That could be pure economic conditioning: scarce resources are more cheaply repaired than replaced.  It could be more deliberate and scheming: appropriation rather than re-use; and it could be the hermeneutic of the record: that things which are re-used are more durable and therefore more likely to be discovered and talked about.

If I am right, and even if I am not, it puts this year’s IDCC, with its theme of Re-Use, into a sort of historical context.  The question arises, why do we live in a time when re-use is not just taken for granted?  Why does there even need to be a conference about it?

You could frame that more assertively: why is it, on the verge of an environmental and ecological catastrophe, that re-use and recycling of expensive and hard-won resources are not an imperative from which deviation would be considered a gross abuse and global scandal? 

Maybe to answer this I need to position digital preservation in a more recognisable time scape. 

My sense is that digital preservation in one form or another began in the early 1980’s.  I know there are earlier honourable mentions, but they are outliers.  It was the late 70’s and 1980’s that saw computing become mainstream, and 1990s that saw the exponential rise of home computing and the Internet.  These are the decades that, without which, the digital estate might have taken a radically different direction (if it existed at all).  

So what?  Well, the economic forces that shaped the 1980s and 1990s created the norms of the digital universe we occupy today and thus, digital preservation. 

One might suggest that, had these economic processes been less consumerist, less disposable, more resilient, and more sustainable, then the endemic challenges of technical obsolescence, resource discovery and short-termism which we address in our daily work might not have arisen in the way that they subsequently have.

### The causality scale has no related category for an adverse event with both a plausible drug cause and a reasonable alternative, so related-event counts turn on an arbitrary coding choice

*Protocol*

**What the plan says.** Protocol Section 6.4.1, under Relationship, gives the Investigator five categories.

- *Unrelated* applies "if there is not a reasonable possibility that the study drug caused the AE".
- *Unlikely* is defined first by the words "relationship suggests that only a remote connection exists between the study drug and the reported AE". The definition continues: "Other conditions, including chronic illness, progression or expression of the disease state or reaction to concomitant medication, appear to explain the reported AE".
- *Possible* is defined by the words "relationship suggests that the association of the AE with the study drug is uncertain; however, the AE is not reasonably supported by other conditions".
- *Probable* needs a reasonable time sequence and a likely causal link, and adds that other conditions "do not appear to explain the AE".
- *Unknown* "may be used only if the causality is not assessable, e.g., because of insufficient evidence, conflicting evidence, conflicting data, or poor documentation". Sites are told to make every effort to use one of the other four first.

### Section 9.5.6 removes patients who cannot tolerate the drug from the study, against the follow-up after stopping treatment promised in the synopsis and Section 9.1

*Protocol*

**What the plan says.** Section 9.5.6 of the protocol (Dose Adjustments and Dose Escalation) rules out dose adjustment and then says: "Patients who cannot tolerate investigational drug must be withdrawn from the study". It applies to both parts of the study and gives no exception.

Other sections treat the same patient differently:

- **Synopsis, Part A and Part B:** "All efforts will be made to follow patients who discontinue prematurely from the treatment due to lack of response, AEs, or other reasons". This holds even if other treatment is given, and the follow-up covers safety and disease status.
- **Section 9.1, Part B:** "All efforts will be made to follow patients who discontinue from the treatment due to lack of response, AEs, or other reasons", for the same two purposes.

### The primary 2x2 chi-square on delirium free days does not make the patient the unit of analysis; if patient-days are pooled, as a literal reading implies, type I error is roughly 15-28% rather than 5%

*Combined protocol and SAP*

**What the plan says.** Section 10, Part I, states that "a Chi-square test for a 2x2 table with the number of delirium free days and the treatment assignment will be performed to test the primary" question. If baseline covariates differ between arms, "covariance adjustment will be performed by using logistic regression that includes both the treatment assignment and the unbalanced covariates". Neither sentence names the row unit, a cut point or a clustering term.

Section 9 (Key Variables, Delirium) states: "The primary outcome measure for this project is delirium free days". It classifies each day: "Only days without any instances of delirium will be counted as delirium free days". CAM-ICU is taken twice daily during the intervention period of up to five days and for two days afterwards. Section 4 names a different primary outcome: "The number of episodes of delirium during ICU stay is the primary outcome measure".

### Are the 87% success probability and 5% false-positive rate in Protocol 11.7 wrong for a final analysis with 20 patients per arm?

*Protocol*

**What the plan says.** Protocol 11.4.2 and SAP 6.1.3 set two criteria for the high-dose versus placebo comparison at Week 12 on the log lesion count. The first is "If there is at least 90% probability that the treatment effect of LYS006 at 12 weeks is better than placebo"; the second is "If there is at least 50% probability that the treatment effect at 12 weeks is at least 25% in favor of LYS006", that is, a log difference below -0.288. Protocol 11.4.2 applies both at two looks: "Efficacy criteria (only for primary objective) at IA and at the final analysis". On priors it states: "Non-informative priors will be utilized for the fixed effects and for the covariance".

It takes a massive leap of historical imagination to consider a world where obsolescence and abandonment were not the norm.  Imagine a world where we took for granted that data and software that, if not reproducible accessible and preserved, were no data or software at all.  Imagine if the costs of proper documentation were funded.  Imagine a research assessment exercise where, instead of saying ‘I found something new and it has changed everyone’, the proudest boast was ‘I kept something going and it has served people well’. 

By some strange process that I cannot fully delineate, digital preservation is permanently cleaning up after the neo-liberal economics of the 1990s. In the arc of human history, it’s our generation that seems to be the aberration. And that’s why we need a conference about re-use.

This is also why digital preservation and curation make bleak reading.  You’ve asked me to talk about re-use but in my mind, without preservation and curation, re-use is either impossible or seriously curtailed. 

I have two messages for colleagues in research data management and your approached to openness and re-use. 

On one hand the types of tools and services emerging within the ecology of research data management are exemplary when compared to parallel sectors and industries.   

A lot of the core thinking around digital preservation emerged from the research community in the late 1990s – I’m particularly thinking about the emergence of OAIS from the Space Science but not uniquely.  Many other tools and concepts like the CoreTrustSeal have been widely and quickly influential beyond their initial scope.  So, if you will permit some word play, the tools and services which emerge at conferences like iDCC are not simply about re-use but there is a significant opportunity for them to be re-used.

But we can’t be complacent. DPC was commissioned to study the emerging landscape of European Open Science Cloud in 2021, to assess whether and to what extent EOSC was equipped to deal with the digital preservation challenge. 

We were able to shine the light on lots of good practice: data management planning, persistent identifiers, policy drivers, repositories and continuous quality improvement through certification.  What was striking though, was the good practice seemed to be fragmented and inconsistent. 

There are good exemplars – I am proud to be associated with the Archaeology Data Service which has an end-to-end approach to data which puts preservation on the agenda early and sees it through to preservation and reuse at the other end.    It’s one of a small set of examples which show what can be done.  But there are too few examples where this is the case: it’s the exception not the rule.